Depending on the terrain of the commute, you will most likely get used to the weight of a bike and not think about it much. (In my case, the bike isn't so much the problem, it's the 15 pounds of fat I could shed that would make a difference.)

I found riding a heavy commuter has really strengthened my legs. When I get on my 18.5 pound road bike for a Sunday morning ride, it feels light as a feather.

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Old 10-18-08, 09:32 AM   #13
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no
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Old 10-18-08, 09:42 AM   #14
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Just one man's opinion but....

I used to ride a bike that tipped the scales at 32 pounds, but now I mostly ride one that's a svelte 23 pounds. Losing that weight made riding more enjoyable for me. I think I'd enjoy an even lighter bike even more, but there's probably diminishing returns. And at this point going lighter starts getting pretty damn expensive.
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Old 10-18-08, 10:49 AM   #15
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30 lbs for a bike set up for commuting isn't bad. The accessories you end up mounting add up quick don't they?

The only way to get a sub 25 lb commuter is some exotic bike that you then use with a back pack (so the weight storage isn't counted when you weigh the bike) and live with "skunk stripe" when it rains. In otherwords just the bike itself with no accessories.
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Old 10-18-08, 11:31 AM   #16
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The heavier the bike; the stronger the mother*!@#*#$ that is pedaling that thing uphill.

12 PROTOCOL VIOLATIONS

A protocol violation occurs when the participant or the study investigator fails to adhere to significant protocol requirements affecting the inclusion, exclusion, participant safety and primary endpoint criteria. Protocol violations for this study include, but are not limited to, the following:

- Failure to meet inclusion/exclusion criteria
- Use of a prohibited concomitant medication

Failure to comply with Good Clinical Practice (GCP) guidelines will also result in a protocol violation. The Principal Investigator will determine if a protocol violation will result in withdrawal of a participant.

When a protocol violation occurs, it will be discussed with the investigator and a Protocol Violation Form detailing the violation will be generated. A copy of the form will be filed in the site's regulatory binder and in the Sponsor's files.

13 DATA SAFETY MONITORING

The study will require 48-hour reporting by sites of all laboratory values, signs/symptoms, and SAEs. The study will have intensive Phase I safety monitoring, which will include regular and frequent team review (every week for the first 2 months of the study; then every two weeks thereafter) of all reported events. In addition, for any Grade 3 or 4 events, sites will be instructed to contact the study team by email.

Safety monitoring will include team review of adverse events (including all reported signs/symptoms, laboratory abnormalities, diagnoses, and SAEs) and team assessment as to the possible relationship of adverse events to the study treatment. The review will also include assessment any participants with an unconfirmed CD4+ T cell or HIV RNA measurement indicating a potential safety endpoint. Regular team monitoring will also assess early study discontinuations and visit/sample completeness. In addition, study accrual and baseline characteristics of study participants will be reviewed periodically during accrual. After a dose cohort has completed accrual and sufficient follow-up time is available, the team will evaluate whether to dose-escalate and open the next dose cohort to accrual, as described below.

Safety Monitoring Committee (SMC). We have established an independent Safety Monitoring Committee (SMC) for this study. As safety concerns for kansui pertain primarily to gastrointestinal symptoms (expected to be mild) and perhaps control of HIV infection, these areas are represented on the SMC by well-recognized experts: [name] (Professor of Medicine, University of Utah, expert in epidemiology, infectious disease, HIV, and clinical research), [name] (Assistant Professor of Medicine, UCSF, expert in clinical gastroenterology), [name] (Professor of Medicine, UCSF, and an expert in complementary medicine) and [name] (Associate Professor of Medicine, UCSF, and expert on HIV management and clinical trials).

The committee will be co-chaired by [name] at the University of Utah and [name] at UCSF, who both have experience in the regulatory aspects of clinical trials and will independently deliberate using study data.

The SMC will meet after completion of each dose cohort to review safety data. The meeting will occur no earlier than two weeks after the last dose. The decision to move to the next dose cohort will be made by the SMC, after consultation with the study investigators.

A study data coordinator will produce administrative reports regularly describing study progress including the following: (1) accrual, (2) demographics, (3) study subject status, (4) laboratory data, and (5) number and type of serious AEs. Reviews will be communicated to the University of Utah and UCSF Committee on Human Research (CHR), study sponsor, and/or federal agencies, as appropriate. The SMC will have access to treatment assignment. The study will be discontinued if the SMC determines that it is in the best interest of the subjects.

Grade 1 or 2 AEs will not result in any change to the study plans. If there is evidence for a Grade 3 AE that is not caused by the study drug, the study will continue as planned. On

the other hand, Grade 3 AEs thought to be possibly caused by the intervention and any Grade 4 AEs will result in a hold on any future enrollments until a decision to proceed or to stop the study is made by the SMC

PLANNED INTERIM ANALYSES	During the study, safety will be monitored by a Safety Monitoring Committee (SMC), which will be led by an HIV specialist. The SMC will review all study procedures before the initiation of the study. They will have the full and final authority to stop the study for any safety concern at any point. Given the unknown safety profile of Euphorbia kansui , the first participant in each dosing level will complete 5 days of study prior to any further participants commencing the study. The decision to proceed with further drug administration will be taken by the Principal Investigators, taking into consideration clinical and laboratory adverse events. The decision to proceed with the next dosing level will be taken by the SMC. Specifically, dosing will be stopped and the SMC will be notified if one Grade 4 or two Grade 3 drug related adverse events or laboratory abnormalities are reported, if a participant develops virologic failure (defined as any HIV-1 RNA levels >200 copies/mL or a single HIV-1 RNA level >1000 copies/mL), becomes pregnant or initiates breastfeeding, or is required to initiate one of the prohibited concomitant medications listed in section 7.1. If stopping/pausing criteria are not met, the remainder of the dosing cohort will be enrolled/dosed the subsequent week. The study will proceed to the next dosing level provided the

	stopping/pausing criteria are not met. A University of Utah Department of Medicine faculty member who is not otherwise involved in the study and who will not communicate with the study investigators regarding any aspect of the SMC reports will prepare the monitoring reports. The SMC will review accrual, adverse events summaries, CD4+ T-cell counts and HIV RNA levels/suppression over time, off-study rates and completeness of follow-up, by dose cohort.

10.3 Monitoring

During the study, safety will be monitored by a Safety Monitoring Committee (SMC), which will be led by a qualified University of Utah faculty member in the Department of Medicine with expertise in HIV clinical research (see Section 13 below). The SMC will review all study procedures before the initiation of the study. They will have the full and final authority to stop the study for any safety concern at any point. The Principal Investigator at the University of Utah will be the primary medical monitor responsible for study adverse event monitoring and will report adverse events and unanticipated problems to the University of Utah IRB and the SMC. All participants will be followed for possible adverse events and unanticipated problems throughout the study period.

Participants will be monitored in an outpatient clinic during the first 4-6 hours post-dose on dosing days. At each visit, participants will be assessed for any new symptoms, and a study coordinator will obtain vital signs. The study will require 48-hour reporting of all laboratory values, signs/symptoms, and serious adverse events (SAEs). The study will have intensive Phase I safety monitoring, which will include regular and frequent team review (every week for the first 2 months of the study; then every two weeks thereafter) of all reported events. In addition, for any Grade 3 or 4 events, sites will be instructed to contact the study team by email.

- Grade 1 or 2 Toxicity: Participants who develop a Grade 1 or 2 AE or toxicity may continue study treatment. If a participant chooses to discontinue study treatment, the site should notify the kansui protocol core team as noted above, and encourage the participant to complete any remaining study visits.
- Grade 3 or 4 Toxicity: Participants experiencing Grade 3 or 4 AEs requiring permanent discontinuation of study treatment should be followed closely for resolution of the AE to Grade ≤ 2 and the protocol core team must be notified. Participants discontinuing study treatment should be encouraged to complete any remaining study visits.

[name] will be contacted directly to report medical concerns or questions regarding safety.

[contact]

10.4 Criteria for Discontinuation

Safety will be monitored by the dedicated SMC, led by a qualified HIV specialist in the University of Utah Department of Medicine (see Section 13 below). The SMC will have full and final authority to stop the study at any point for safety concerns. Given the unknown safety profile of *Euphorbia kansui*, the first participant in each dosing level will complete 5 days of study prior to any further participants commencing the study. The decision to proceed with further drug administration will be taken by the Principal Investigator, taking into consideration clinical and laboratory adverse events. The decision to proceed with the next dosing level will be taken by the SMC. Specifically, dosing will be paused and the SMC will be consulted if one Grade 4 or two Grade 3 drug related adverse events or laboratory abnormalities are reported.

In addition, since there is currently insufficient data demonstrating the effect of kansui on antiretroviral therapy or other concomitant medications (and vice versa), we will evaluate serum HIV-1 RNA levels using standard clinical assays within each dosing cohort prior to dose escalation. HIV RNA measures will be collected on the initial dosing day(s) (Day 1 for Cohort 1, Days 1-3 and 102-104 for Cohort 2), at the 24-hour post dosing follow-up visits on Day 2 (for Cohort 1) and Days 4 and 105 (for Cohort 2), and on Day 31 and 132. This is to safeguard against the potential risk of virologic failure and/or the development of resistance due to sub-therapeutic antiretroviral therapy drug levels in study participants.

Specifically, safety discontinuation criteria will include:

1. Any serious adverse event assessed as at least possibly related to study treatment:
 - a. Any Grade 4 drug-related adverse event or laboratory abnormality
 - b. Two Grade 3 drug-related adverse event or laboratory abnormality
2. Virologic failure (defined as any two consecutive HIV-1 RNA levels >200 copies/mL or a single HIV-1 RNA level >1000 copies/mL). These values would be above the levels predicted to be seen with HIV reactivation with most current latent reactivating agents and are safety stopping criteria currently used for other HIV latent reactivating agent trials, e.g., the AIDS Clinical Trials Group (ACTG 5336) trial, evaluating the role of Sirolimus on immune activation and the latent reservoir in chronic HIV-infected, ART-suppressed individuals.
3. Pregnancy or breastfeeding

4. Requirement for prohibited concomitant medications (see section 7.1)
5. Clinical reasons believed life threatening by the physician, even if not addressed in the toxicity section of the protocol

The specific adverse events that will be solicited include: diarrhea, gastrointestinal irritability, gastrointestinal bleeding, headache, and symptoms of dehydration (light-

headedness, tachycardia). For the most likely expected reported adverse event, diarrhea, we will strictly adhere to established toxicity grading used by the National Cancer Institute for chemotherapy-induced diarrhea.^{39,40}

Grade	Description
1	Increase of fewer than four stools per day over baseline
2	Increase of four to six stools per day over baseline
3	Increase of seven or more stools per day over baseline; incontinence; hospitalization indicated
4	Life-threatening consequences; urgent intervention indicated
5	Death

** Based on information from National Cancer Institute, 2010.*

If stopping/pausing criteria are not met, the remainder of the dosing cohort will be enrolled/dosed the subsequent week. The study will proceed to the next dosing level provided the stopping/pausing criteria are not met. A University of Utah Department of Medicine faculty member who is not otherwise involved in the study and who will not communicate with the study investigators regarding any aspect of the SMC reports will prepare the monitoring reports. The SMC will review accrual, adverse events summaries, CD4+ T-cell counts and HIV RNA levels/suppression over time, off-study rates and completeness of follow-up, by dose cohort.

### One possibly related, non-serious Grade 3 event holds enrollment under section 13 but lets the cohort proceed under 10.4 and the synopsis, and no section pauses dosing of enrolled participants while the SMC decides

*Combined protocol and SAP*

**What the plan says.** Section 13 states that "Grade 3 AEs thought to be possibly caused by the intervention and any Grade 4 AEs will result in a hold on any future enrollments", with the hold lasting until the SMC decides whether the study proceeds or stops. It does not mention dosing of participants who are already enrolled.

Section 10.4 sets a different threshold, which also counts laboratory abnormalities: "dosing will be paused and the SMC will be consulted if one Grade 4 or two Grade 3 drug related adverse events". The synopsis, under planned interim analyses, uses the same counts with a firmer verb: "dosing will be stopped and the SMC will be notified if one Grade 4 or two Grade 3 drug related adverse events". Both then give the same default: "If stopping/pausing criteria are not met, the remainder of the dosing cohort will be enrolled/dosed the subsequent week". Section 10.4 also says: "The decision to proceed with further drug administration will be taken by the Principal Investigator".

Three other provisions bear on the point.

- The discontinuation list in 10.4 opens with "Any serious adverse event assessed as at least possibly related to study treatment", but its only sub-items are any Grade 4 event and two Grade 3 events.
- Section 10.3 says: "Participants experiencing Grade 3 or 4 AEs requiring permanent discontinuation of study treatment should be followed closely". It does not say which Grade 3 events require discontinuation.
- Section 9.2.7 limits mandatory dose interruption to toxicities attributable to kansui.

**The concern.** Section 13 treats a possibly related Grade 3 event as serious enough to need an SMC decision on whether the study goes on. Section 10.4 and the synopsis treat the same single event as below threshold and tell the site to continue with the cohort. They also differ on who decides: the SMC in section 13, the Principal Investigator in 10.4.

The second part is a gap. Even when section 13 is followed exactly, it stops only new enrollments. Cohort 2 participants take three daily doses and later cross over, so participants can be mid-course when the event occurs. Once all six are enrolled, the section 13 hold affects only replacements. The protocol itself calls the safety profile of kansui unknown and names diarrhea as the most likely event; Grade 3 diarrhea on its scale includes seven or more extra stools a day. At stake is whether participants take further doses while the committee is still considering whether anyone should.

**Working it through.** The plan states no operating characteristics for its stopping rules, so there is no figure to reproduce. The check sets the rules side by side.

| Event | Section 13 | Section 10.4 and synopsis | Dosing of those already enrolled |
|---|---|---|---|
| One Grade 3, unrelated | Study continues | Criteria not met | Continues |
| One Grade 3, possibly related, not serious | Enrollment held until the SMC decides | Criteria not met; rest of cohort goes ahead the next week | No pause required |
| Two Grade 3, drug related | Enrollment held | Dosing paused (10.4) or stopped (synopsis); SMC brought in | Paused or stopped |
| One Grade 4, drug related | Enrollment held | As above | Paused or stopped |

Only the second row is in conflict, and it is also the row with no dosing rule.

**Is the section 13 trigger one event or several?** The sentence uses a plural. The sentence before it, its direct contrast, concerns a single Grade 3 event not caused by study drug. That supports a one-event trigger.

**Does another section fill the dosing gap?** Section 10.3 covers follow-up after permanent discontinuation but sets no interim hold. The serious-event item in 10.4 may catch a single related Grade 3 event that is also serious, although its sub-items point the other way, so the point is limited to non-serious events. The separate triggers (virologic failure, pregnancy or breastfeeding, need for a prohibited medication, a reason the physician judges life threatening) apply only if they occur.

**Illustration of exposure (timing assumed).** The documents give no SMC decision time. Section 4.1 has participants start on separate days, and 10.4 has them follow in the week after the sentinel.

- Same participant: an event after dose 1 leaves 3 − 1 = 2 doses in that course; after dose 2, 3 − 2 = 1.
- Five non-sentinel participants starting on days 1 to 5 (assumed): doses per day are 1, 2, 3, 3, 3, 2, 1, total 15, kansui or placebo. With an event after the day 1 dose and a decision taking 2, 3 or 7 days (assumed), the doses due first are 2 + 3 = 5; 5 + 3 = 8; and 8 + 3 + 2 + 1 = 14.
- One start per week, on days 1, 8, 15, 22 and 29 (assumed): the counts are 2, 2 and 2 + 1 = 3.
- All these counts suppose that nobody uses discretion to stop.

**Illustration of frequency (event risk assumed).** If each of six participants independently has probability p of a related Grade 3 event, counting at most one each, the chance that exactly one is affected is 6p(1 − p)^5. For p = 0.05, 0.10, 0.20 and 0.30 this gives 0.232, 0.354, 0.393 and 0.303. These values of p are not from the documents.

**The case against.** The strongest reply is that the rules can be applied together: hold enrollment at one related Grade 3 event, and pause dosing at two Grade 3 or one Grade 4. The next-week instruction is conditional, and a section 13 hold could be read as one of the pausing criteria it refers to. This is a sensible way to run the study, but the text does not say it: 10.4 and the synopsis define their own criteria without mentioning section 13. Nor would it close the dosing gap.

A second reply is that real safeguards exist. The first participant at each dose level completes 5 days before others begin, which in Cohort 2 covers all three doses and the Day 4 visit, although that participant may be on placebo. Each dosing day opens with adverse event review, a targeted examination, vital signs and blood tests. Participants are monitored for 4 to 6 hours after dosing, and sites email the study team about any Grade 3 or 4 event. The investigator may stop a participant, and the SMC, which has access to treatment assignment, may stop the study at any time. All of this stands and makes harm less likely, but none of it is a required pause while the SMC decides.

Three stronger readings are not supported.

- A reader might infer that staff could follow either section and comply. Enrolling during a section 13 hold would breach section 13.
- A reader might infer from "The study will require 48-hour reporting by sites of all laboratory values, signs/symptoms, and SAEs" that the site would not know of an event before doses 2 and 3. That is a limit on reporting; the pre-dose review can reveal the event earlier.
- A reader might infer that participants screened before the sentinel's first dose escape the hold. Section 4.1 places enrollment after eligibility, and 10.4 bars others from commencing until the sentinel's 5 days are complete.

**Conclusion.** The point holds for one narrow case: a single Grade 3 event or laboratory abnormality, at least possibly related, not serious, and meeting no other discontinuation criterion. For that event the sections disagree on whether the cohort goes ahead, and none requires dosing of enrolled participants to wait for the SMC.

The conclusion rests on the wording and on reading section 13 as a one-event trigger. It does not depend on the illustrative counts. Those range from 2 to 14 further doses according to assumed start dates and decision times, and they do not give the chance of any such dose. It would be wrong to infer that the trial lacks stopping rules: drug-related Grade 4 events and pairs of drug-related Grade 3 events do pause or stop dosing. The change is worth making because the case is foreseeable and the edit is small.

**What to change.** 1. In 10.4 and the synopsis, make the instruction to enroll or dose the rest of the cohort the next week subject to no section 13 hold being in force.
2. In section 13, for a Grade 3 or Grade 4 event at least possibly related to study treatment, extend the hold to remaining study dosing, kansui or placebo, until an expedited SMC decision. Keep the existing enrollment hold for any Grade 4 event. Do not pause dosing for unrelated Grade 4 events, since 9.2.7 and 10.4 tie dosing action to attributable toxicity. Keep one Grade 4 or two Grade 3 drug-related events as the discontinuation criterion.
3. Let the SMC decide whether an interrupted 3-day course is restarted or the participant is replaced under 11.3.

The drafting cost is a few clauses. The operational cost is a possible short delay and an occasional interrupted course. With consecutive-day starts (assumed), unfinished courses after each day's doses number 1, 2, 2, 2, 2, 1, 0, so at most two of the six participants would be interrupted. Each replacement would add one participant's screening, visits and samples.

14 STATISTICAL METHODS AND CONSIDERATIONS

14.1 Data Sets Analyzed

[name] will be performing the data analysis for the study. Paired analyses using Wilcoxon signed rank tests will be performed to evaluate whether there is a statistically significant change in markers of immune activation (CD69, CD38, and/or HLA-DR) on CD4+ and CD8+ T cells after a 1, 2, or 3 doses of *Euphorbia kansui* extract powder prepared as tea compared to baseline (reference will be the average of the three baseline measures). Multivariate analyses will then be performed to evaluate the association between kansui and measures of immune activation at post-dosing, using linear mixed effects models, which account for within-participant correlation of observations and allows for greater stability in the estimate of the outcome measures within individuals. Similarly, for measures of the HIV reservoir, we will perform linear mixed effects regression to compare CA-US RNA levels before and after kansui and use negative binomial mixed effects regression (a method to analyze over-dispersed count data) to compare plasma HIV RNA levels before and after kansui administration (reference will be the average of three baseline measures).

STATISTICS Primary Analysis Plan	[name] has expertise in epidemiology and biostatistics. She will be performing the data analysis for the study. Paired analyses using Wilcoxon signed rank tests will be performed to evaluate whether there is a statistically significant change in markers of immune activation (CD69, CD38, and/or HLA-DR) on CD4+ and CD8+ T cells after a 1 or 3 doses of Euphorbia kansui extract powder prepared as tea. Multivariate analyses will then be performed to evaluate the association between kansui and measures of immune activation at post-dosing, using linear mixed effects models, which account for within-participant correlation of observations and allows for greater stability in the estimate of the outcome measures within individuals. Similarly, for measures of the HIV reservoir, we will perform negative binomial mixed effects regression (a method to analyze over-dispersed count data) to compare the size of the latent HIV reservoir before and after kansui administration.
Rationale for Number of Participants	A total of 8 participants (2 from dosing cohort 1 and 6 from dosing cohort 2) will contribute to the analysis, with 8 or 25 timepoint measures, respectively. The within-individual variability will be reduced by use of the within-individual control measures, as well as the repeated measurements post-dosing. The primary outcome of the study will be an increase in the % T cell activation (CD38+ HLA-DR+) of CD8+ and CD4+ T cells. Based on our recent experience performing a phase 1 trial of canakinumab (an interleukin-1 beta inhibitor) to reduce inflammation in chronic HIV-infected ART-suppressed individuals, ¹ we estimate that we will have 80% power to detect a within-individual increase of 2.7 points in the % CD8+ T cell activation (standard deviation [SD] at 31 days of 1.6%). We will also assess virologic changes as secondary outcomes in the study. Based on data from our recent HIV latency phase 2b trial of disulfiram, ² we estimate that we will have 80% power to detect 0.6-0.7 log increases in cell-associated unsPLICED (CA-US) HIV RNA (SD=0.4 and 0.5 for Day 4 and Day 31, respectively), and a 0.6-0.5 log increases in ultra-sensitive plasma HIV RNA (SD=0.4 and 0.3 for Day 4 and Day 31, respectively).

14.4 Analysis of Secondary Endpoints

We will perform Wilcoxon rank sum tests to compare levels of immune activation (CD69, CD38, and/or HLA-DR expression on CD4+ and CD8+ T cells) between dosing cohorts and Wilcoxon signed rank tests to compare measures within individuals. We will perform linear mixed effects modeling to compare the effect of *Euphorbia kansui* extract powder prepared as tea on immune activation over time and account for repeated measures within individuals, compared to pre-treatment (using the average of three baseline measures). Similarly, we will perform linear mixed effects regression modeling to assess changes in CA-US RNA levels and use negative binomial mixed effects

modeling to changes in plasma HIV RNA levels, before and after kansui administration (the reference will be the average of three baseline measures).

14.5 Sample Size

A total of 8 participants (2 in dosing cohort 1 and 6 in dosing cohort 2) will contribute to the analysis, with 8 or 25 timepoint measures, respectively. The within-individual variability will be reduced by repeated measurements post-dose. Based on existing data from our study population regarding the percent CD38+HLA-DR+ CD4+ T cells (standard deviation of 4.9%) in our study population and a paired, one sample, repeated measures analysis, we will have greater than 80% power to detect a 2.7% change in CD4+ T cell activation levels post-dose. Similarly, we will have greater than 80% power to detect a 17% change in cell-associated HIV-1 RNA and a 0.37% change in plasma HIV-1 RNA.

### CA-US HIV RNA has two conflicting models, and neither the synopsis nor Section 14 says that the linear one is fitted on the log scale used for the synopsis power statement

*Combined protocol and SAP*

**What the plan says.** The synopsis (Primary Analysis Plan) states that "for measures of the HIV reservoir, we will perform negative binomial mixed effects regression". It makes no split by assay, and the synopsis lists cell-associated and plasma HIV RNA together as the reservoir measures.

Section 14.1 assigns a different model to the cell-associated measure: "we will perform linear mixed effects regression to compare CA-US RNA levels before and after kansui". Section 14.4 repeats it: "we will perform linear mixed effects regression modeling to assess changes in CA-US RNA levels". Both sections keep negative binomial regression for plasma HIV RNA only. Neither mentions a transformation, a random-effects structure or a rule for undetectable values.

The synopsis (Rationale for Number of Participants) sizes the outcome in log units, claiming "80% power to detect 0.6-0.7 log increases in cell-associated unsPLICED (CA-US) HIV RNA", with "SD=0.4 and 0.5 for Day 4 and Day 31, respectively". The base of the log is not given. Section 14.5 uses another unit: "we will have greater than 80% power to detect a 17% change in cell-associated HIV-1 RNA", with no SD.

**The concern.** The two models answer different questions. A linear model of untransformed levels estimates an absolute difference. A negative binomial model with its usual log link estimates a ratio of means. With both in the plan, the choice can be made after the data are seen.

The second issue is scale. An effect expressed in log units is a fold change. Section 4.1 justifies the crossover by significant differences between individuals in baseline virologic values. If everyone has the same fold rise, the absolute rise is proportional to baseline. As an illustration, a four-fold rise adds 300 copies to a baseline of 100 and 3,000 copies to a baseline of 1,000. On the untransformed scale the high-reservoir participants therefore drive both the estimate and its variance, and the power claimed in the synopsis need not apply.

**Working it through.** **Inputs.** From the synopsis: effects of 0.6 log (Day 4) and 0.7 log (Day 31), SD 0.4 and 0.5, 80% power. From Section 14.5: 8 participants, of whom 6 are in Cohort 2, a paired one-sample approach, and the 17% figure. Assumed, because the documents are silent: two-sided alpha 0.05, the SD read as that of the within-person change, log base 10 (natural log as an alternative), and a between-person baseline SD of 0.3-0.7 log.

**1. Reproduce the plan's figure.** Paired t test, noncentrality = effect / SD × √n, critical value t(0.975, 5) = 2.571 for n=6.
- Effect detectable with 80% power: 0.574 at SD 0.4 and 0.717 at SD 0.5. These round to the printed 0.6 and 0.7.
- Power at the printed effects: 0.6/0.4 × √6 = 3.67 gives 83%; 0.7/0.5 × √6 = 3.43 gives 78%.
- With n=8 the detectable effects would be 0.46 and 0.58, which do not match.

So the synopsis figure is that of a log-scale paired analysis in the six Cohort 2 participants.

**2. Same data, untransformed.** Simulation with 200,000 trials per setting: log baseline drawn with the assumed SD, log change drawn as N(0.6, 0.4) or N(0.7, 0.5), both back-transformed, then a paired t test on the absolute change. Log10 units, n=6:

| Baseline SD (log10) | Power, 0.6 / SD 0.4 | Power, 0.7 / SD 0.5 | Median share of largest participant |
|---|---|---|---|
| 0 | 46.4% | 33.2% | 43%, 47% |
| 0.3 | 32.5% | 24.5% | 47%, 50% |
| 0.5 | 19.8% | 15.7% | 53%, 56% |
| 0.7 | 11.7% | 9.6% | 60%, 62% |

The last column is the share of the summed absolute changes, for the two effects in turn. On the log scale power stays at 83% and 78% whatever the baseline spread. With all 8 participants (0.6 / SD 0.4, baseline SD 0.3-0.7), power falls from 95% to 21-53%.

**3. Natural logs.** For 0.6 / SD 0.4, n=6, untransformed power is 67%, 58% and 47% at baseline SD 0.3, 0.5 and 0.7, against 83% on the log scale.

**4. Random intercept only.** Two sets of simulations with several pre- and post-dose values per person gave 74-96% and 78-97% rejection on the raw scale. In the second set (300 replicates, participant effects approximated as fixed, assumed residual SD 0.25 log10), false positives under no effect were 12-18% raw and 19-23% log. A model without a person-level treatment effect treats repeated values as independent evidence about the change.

I had a 50 pound commuter once.
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Old 10-18-08, 11:39 AM   #17
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A base weight of 25 pounds is what I consider decent for a well made commuter / tourer and once you add fenders, racks, bags, lights, etc you are going to be close to 30 pounds.

My old Raleigh Superbe weighed 42 pounds while my "new" Rudge 3 speed, which replaced it, only weighs 37 pounds.
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Old 10-18-08, 11:44 AM   #18
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You got a light bike there. My bike weighs in at a good 45 +/- and I have to haul it up a flight of stairs every day since I live upstairs. Not bad all in all good for the body.
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Old 10-18-08, 11:44 AM   #19
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Is that pretty heavy?
Is that even an issue?
No, but it makes your ass look fat!
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Old 10-18-08, 12:39 PM   #20
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over snowy-ice paths/streets, it's prolly better to have some weight so the tread/studs can dig in. Before I transition to the beasty MTN snow bike, my Jamis Aurora commuter gets pretty squirelly on the slick pavement.
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Old 10-18-08, 06:20 PM   #21
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Quote:
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I was shocked because it doesn't feel like it should weight 30lbs.
Is that pretty heavy?
Is that even an issue?
My long distance bike weighs almost 30. I consider 30 to be about average for a commuter bike, and I don't think it's heavy at all.
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Old 10-18-08, 06:26 PM   #22
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My bike weighs around 32-36 lbs depending on what kind of panniers I take with me. A good 4 lbs of that are my locks, but I can't imagine not taking those with me. The only days I find cycling my behemoth hard going is grocery shopping days -- I probably drag home another 20 to 30 lbs on my bike. Yep, and it's uphill almost the whole way home.
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Old 10-18-08, 06:34 PM   #23
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I often have over 20 lbs of books, locks and groceries on my commuter. I don't worry about it.
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Old 10-18-08, 07:24 PM   #24
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I often have over 20 lbs of books, locks and groceries on my commuter. I don't worry about it.
+1. exactly.
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Old 10-18-08, 07:31 PM   #25
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For Commuting, suppose you have a 160 lb rider with 10 lb of gear. With a 30 lb bike, you're pedaling 200 lbs. Around. A 25 lb bike would decrease your weight by 2.5%. That's hardly significant if you're not racing.